In short, I wouldn't recommend it for backpacking, but it ought to work well for something like a wet-weather birding trek where you didn't carry a pack, or maybe used a fanny pack.
the rain jacket that i have is water proof breathable but it is not a lamanet like gortex it is a coating and it seems to work well i have had friends wearing goretex that were soaked while i was dry my jacket has the TH5 coating and i was looking at pants with the TH4 coating but i wanted to know the diffrence between them and if they where out faster than goretex or somthing like that the pants can be found at campmor.com
5,982 forum posts
It's interesting that the different web sites describe the Red Ledge TH4 and TH5 coatings so differently. Most of the sites refer to a PVC coating using a vent flap on the back with mesh, while Campmor and a couple others describe it as polyurethane and microporous. PVC and polyurethane are, of course, extremely different coatings, and being microporous vs needing a vent are very different as well. Pretty much all the sites are for remainder, overstock, and seconds dealers. I have no explanation and am rather puzzled on the inconsistency of descriptions.
Some comments, though on microporous polyurethane - polyurethane coatings have been used for a long time without much success for long term durability. The problem seems to be that, like many other coatings, polyurethane does not stand up well to body oils. I had one polyurethane jacket (not microporous, as I recall), and it only took a few wearings for the coating to start peeling around the neck area, where you get the most body oils and sunblock from the back of your neck. Polyurethane coatings are used on the floors and flies of cheap tents, not microporous obviously. On the tent floors, they tend to not be very durable as well.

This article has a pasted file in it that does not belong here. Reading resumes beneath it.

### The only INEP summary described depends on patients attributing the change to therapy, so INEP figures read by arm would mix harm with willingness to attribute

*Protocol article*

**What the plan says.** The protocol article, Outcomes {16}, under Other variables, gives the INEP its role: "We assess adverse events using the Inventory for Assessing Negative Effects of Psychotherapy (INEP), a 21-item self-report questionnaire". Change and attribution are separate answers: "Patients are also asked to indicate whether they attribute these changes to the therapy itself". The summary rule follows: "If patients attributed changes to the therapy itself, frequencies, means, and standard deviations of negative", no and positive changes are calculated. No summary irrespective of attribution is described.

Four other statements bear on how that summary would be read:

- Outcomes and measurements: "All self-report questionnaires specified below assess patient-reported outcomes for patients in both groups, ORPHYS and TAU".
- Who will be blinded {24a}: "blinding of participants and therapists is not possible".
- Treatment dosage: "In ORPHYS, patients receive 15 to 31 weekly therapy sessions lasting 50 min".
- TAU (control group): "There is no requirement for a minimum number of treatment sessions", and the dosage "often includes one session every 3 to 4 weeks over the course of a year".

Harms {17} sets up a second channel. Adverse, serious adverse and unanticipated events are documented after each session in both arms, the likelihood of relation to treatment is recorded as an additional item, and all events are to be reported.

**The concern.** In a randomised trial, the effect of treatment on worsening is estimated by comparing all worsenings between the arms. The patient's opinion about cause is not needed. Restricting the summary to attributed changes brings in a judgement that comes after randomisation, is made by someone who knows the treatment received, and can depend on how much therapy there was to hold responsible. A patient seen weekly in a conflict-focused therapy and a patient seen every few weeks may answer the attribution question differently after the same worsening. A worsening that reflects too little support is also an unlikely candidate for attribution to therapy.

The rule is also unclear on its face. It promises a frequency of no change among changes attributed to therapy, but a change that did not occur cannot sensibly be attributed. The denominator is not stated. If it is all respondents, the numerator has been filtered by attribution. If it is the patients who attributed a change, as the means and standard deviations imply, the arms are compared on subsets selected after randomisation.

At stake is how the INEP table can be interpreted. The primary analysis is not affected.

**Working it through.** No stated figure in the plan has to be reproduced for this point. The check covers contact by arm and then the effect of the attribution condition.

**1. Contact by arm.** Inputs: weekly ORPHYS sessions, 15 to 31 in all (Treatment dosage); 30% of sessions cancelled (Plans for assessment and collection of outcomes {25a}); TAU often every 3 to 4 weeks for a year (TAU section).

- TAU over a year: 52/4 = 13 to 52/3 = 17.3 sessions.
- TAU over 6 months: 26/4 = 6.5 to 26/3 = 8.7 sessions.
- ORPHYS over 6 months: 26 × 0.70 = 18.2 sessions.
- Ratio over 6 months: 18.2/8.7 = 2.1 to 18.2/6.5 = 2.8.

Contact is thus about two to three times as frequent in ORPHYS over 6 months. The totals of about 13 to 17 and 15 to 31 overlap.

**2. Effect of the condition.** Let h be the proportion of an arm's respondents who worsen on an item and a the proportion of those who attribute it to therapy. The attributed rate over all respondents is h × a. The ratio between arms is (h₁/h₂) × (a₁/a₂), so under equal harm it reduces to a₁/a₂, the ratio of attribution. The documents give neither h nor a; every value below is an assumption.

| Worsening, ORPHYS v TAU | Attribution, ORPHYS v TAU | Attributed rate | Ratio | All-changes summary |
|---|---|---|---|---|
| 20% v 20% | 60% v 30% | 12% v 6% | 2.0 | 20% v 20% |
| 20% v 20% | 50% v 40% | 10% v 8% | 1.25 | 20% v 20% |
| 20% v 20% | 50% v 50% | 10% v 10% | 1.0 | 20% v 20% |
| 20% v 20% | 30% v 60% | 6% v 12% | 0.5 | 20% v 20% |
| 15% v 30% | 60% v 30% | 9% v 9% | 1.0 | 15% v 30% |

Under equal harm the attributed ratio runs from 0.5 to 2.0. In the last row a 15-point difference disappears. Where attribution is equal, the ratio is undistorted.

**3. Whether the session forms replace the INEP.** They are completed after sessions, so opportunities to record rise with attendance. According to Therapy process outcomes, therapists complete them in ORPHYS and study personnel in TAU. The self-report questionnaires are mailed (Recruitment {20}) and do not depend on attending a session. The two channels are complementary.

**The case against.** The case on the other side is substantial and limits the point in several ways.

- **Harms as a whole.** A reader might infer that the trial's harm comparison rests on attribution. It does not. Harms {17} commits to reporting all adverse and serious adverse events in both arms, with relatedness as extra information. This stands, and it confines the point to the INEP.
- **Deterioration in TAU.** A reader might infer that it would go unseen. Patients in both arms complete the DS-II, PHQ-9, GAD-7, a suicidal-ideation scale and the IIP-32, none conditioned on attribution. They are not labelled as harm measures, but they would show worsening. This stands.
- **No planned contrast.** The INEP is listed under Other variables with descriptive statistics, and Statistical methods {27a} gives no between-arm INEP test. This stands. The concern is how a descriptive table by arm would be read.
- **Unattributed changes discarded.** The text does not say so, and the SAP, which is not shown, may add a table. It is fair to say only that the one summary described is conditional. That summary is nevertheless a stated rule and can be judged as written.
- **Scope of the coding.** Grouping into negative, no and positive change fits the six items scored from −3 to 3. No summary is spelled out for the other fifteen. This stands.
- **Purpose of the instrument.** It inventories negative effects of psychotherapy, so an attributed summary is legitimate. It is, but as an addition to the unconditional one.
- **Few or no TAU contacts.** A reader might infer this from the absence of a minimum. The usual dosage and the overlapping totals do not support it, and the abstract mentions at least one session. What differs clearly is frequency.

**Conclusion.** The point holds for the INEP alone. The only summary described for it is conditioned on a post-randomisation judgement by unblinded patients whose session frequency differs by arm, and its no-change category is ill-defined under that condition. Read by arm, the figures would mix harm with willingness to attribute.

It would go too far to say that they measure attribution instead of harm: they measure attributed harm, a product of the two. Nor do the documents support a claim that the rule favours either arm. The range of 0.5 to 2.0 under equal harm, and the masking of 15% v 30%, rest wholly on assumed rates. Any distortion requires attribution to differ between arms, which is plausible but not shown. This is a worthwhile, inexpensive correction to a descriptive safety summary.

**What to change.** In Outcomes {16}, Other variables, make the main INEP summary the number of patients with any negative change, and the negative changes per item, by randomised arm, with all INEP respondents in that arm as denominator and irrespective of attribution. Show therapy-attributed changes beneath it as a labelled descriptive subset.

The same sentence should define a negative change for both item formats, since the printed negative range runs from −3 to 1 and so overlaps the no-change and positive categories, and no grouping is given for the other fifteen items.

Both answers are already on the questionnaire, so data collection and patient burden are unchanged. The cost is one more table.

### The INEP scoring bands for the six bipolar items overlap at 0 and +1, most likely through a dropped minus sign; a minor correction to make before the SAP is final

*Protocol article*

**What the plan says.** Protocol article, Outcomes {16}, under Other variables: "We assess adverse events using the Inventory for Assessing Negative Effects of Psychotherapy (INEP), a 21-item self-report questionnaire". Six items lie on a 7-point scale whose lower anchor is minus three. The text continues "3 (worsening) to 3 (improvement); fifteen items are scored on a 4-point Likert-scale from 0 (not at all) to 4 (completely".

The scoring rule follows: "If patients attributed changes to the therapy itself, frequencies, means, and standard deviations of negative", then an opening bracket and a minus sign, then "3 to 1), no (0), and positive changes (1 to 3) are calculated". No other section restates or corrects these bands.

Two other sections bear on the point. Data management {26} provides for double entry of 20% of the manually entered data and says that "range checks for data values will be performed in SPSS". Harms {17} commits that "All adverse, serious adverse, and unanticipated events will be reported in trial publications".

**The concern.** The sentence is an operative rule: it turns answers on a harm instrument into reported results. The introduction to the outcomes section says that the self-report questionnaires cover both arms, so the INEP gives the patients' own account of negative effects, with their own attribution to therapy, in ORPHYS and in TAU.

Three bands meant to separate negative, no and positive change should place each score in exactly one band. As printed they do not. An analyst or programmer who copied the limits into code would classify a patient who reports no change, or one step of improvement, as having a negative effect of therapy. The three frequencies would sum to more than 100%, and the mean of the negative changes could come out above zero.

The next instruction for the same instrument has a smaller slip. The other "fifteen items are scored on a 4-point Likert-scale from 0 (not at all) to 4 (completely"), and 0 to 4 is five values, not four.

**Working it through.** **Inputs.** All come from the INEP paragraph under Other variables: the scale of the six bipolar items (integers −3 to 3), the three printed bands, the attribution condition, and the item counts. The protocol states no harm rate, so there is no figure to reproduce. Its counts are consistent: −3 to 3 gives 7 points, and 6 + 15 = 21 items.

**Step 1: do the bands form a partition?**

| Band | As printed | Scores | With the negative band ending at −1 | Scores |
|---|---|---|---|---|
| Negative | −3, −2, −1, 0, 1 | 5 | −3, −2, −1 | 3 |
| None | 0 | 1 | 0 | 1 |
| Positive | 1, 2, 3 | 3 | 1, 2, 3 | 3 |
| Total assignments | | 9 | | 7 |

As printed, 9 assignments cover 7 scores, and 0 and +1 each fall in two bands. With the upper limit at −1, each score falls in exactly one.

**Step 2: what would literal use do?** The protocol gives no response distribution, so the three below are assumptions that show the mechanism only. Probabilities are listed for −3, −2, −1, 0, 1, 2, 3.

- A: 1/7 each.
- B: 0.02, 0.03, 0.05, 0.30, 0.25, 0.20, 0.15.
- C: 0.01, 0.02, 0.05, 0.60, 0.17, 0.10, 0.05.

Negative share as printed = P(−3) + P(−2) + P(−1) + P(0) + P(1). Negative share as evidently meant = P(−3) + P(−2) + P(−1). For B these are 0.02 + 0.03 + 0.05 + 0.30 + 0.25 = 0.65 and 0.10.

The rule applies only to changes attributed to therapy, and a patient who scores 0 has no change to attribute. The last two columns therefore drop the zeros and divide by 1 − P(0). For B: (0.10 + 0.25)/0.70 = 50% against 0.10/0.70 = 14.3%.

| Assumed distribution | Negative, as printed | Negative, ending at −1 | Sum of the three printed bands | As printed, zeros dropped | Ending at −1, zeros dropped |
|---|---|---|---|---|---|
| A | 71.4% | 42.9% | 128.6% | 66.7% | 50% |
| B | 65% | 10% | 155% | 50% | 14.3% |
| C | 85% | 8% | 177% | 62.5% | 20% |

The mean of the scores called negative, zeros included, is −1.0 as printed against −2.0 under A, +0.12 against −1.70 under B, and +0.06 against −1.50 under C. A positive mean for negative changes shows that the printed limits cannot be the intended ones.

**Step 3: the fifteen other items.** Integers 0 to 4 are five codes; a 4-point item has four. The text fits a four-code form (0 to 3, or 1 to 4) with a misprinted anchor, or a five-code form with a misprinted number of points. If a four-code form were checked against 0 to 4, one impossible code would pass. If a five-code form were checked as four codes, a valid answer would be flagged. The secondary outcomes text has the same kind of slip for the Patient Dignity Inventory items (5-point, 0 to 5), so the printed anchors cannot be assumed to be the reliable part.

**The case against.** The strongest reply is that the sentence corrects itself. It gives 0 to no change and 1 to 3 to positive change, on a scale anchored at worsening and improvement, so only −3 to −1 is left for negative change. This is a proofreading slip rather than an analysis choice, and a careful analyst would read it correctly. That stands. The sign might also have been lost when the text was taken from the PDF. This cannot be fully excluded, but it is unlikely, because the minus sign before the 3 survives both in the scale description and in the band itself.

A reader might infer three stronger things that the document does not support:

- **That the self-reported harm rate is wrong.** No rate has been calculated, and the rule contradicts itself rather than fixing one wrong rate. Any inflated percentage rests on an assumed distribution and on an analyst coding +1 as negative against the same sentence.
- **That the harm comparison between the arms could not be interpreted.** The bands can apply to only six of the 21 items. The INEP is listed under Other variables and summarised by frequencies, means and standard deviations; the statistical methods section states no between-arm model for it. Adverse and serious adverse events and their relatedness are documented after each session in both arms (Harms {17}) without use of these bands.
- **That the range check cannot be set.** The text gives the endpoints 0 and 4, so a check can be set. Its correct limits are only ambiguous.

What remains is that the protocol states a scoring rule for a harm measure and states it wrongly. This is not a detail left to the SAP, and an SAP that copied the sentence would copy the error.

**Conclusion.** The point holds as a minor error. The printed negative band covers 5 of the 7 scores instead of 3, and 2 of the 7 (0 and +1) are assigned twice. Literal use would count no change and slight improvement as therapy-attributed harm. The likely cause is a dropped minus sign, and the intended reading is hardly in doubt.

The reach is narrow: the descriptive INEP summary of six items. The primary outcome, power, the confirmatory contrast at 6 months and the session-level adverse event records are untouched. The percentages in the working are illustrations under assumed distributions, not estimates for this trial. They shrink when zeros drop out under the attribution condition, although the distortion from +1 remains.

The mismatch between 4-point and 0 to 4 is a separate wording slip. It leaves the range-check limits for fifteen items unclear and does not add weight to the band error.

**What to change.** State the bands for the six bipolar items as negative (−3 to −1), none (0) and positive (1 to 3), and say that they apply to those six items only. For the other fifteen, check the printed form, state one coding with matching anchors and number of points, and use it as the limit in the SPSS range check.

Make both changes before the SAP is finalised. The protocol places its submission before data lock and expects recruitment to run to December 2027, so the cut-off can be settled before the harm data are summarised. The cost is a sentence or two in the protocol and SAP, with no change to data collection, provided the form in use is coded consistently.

Technology changes, of course, so the Red Ledge may be just fine. I have seen reviews and heard from people on the trail commenting both "microporous polyurethane is great" and "microporous polyurethane is terrible". Friends in 2 separate parties who did the JMT said their very light weight microporous polyurethane jackets did not last the full 220 miles (8 days for one, 10 days for the other). The problem was the same as I had, namely delamination and peeling in the neck area. But another friend has a very lightweight polyurethane jacket he uses for bicycling that he says is great. So no real conclusion, except that the durability long term appears to be less than some other wpb fabrics.
thanks for the help my jacket seems to work quite well i have had it for 2 year but i have been blessed with not having to use it very often it has a fabric lining around the neck and bottom and mesh in the middle so the coating never touches my skin so the oils probably never get to it